Peter VII’s patriarchate coincided with the reigns of Muhammad Ali (1805 – 1848), Ibrahim (1848) and Abbas I (1848 – 1854). Muhammad Ali was a pragmatic ruler – he wanted to consolidate his rule by gaining the support and help of the European powers, particularly France and Britain. His regime, particularly since the 1820s, showed increasing degree of religious tolerance towards the Franks and Christians in general for “(his) great object was to get the European powers to think favourably of his rule”, as Andrew Paton says.[27] This tolerance must not be seen as extending to treat the Copts on an equal footing with the Muslims or removing the traditional disabilities imposed by Islam on the Copts, such as jizya or the segregationist code of dress.[28] However, Muhammad Ali used the Copts, who were relatively more educated and skilled, in his administration; and allowed foreign missionaries, both Catholic and Protestant, a larger freedom to establish missions in Egypt and to have freer communication with the Coptic Church.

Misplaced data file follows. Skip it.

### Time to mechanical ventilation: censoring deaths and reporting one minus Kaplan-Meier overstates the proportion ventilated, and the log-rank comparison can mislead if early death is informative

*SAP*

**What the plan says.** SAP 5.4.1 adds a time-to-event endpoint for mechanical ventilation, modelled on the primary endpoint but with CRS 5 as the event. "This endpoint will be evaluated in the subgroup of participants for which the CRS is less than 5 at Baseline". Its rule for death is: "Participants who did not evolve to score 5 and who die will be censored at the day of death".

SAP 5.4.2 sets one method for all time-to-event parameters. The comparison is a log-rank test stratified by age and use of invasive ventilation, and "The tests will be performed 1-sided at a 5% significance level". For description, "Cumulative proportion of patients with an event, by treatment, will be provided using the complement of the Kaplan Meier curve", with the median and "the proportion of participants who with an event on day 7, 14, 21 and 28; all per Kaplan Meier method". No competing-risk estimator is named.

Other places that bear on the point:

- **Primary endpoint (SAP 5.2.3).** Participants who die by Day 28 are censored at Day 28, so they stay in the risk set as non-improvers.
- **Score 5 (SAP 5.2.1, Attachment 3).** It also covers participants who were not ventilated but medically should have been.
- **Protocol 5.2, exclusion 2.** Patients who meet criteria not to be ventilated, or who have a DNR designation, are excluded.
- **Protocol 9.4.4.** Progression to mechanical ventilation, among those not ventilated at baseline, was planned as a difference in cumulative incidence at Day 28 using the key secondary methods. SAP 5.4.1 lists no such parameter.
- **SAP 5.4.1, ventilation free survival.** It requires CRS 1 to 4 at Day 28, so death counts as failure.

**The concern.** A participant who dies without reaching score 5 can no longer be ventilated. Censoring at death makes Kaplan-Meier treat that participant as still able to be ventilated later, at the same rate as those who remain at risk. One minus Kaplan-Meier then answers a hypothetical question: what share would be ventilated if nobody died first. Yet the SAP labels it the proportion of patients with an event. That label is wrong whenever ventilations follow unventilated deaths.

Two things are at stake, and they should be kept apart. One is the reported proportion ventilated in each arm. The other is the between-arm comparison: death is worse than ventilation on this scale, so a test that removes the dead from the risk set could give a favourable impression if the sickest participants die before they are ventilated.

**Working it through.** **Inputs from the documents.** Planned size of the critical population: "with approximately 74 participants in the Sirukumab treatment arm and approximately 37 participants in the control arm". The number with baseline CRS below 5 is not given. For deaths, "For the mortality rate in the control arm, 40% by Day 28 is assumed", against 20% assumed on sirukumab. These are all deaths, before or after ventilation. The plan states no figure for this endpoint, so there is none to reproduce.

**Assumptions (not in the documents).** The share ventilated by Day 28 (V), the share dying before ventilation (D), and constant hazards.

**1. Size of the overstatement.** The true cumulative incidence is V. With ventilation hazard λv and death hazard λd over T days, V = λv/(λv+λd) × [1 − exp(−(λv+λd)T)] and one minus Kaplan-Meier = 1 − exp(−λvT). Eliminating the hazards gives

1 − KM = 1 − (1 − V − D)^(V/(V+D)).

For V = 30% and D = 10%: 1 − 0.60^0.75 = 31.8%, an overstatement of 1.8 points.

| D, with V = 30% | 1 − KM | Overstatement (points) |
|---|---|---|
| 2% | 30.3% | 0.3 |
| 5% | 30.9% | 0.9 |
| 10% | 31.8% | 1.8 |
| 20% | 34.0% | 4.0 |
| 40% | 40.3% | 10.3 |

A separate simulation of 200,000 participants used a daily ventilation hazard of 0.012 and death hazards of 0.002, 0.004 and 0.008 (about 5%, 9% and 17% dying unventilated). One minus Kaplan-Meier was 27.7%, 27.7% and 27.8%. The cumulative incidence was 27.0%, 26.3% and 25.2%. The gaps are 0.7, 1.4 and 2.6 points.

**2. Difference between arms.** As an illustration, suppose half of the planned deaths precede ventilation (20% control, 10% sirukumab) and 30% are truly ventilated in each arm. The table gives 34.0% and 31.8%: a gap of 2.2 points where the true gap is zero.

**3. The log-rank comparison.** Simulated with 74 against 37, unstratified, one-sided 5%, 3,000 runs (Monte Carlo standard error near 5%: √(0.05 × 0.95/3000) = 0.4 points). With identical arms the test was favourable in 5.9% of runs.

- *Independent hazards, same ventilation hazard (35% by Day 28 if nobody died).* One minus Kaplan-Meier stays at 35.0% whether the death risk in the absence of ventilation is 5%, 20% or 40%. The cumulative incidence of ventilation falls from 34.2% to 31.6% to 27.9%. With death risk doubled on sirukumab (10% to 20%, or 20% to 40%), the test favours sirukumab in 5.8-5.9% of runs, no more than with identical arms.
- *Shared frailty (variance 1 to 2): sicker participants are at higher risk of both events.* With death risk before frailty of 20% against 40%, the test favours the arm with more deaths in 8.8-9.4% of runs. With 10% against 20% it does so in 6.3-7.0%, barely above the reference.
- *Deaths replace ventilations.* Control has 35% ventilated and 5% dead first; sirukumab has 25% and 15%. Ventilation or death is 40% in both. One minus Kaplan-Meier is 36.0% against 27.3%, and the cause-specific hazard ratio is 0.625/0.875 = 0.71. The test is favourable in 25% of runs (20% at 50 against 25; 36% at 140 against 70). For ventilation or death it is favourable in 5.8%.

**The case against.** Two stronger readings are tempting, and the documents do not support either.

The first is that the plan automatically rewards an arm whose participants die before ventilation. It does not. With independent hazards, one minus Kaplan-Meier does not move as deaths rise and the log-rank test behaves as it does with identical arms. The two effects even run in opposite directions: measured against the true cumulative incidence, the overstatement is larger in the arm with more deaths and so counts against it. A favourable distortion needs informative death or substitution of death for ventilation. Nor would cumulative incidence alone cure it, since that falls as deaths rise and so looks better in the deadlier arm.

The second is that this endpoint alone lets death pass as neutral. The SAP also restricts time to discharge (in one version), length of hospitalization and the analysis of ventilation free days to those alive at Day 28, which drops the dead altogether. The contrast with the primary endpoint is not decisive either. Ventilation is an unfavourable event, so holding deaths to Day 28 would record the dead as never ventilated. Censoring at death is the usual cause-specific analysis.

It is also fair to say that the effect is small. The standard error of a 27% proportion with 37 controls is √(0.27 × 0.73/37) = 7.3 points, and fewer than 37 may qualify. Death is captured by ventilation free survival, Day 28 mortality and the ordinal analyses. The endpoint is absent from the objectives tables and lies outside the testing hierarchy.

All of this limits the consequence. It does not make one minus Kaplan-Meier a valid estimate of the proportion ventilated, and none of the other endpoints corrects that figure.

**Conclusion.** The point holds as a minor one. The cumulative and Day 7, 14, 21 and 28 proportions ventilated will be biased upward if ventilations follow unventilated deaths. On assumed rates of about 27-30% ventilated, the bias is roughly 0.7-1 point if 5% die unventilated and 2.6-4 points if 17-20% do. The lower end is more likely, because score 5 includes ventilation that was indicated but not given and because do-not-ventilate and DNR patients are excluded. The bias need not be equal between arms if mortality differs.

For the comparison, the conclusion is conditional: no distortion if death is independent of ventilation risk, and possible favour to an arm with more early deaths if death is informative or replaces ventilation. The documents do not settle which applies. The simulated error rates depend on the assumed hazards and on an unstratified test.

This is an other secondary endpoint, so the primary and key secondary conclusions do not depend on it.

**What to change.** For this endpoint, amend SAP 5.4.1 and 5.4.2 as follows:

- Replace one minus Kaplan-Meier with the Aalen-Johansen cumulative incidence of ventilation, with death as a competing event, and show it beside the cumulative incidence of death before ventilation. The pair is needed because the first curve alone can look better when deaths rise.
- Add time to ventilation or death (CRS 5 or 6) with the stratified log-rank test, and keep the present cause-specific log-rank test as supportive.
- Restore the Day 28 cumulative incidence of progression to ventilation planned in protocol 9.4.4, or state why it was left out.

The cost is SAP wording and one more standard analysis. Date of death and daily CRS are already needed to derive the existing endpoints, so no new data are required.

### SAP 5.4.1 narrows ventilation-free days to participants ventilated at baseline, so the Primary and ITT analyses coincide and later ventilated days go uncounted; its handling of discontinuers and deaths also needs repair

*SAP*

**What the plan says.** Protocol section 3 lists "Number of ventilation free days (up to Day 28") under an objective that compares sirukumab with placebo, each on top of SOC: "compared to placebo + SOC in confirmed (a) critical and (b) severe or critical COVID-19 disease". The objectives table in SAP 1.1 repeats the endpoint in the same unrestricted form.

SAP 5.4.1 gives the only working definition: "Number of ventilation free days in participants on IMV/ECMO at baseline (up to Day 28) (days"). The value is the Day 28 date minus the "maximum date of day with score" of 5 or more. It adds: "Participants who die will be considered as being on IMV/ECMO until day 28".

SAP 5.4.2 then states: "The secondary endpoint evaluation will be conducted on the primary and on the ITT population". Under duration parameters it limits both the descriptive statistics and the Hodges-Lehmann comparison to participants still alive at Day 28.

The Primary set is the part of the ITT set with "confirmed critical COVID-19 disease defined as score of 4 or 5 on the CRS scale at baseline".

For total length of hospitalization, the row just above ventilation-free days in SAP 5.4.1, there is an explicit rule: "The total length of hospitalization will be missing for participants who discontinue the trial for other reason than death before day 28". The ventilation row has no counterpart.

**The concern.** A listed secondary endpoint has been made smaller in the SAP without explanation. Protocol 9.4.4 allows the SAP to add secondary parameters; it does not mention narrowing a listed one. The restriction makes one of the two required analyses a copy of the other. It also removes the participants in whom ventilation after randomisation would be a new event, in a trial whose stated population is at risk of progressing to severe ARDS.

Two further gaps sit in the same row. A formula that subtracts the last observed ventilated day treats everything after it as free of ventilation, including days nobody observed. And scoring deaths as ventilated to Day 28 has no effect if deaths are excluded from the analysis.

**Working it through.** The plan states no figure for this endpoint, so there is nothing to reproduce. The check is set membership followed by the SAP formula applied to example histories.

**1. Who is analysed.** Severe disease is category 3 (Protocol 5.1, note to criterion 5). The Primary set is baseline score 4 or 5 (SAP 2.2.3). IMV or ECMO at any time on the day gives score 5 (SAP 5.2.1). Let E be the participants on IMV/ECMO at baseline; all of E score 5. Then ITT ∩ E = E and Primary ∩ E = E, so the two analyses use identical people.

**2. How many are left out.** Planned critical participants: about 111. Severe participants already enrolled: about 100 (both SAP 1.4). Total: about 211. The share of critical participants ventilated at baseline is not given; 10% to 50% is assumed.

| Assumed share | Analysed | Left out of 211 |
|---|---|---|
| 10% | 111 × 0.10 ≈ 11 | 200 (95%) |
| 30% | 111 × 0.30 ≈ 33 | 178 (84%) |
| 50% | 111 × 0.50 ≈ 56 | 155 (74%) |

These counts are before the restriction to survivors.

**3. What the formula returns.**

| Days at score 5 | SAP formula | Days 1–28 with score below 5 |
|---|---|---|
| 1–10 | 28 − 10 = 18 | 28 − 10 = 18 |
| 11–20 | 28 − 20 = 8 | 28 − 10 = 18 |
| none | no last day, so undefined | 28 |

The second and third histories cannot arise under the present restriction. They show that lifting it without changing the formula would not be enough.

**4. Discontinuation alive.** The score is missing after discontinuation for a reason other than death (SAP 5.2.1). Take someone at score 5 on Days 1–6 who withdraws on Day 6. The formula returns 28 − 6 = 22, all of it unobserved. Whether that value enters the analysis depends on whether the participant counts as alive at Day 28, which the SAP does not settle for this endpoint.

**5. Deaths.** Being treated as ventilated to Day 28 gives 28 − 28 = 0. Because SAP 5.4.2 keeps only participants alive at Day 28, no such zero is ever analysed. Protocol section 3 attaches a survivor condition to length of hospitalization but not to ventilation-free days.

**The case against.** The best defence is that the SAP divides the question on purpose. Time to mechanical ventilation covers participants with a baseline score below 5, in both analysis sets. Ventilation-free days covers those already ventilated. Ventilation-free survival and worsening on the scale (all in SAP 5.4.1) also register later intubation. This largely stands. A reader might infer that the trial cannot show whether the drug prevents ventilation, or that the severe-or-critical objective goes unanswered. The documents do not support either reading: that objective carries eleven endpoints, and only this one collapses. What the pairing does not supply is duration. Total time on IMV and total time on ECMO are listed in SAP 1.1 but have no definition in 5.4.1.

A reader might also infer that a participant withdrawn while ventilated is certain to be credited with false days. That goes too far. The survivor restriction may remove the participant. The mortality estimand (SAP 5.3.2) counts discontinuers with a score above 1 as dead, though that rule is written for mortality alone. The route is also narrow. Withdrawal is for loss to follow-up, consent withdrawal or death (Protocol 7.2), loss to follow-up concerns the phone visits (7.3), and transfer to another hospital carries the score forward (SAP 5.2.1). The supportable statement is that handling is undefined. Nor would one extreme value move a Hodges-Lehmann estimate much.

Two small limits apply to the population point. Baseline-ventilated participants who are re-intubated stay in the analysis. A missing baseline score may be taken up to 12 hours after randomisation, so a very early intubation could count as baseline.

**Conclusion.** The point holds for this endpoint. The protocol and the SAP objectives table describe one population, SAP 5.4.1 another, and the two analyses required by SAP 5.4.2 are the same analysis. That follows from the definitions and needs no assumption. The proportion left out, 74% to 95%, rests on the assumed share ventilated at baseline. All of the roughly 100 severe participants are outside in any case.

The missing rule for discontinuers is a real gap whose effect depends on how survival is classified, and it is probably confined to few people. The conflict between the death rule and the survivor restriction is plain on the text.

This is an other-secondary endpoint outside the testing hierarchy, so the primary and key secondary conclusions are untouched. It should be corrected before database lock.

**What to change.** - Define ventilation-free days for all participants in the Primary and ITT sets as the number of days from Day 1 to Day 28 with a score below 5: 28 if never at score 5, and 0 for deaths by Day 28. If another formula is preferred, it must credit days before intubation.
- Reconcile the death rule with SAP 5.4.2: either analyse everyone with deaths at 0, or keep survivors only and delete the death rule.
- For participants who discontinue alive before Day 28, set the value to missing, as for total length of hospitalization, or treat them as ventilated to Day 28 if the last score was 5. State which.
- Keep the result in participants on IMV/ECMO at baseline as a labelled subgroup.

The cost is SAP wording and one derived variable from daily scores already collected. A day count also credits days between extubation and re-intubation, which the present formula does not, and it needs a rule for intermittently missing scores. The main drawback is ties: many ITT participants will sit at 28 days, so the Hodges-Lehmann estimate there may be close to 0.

These European missions had mixed objectives: a desire to convert the Copts to either Catholicism or Protestantism, reform the Coptic Church or assist her, through establishing schools and distribution of sacred scripture in Arabic, in reviving her previous Christian fervour and glory, as stated in various missionary documents.[29] While the Christian Copts largely resisted ‘conversion’ to a Christianity of a Catholic or Protestant flavour, they welcomed any help with building of schools, education and distribution of Christian literature.[30] Patriarch Peter VII’s biography in the official History of the Patriarchs of the Coptic Church[31] is defective – it does not tell of the huge efforts he had made to seize the opportune political moment, and work to improve the standards of his clergy and educate his people. That role has traditionally been reserved for his great successor Patriarch Cyril IV (1854 – 1861).[32] The truth, however, is that Peter VII started those efforts, and initiated a cooperation with various Europeans, both clergy and lay, to help his Church and nation. He is known to have welcomed so many travellers, writers, artists and politicians from Europe, and Flaubert was just one of these. His efforts were fruitful to some extent but they were frustrated by the still largely intolerant conditions of Egypt and the changing political circumstances, particularly when Abbas I, was known for his intolerance and reactionary tendencies, came to power. With the limited opportunities open to him, Peter VII obtained many copies of printed sacred scripture, both Coptic and Arabic, from the missionaries who were willing to help, and distributed them to his congregation. He was interested, as his biography tells us, in studying the scripture, liturgical and historical books, and in preaching and educating the faithful. We also know that he set up a large patriarchal library and paid it much attention, collecting books and manuscripts for it from different churches and monasteries in Cairo; and he personally catalogued them.[33] Flaubert’s description of “books in a baroque[34] kind of handwriting (that) were strewn all about him (Peter VII)” seems to confirm the story about the Coptic Patriarch’s love for books and study. The baroque writing was most probably Coptic but it might have been Arabic, or both. Whatever the case, Flaubert did not pay the Coptic language or its script serious attention as is evident from his Letter and also from his travel note about his visit to the Church of Abu Sargah in Old Cairo.